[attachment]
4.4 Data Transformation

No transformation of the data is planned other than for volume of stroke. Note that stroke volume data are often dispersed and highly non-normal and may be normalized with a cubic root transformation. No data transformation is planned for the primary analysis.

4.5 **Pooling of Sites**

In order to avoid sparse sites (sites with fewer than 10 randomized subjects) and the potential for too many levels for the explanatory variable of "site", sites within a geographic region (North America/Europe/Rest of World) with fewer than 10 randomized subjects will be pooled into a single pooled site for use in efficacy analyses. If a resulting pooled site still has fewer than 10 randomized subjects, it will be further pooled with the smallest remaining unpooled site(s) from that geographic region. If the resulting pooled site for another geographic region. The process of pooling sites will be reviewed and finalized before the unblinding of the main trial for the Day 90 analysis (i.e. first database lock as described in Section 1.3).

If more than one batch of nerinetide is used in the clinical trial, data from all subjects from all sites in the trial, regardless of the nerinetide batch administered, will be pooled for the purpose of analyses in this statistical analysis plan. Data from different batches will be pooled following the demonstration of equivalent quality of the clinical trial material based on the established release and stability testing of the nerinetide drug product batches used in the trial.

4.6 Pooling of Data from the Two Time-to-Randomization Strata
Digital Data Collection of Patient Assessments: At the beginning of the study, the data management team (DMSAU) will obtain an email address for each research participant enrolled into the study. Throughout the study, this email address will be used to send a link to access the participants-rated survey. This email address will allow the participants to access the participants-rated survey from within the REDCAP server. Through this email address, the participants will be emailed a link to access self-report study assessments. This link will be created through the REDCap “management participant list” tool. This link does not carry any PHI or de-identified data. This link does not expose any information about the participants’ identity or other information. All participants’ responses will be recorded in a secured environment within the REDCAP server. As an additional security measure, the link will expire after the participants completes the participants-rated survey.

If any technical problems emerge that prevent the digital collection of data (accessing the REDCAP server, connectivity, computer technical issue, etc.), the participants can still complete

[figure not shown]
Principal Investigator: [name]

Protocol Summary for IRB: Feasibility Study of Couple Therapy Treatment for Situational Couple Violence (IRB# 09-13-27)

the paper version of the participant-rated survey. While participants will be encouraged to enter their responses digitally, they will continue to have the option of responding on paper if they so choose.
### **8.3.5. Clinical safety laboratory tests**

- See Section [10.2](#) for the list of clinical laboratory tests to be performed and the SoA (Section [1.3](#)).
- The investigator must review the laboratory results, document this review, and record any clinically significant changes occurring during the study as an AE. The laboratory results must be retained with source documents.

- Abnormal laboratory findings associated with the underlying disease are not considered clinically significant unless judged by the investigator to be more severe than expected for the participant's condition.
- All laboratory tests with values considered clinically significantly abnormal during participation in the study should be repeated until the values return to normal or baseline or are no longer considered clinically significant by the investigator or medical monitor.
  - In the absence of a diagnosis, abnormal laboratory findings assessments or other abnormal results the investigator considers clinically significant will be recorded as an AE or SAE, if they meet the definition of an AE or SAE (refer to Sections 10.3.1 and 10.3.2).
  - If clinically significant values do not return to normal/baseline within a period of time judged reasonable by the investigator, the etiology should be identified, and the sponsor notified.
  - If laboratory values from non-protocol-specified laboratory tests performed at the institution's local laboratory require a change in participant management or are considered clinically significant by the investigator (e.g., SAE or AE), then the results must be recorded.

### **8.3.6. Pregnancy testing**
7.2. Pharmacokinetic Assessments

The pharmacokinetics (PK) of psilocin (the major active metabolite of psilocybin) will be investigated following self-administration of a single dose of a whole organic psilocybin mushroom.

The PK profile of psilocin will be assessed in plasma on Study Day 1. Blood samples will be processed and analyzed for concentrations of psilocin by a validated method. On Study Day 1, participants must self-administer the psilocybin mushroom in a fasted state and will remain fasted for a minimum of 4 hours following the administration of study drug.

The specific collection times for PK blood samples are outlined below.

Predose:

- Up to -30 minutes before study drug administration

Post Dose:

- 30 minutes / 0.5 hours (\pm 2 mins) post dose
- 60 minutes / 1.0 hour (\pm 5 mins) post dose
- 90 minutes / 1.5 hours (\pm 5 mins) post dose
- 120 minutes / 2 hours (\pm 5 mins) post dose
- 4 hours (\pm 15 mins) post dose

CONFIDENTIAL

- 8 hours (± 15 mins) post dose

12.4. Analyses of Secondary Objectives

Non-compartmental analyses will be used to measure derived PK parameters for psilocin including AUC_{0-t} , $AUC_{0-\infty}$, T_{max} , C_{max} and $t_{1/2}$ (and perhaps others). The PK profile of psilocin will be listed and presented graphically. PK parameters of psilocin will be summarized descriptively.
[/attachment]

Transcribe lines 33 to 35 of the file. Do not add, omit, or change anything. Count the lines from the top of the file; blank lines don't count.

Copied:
- 4 hours (\pm 15 mins) post dose

CONFIDENTIAL

- 8 hours (± 15 mins) post dose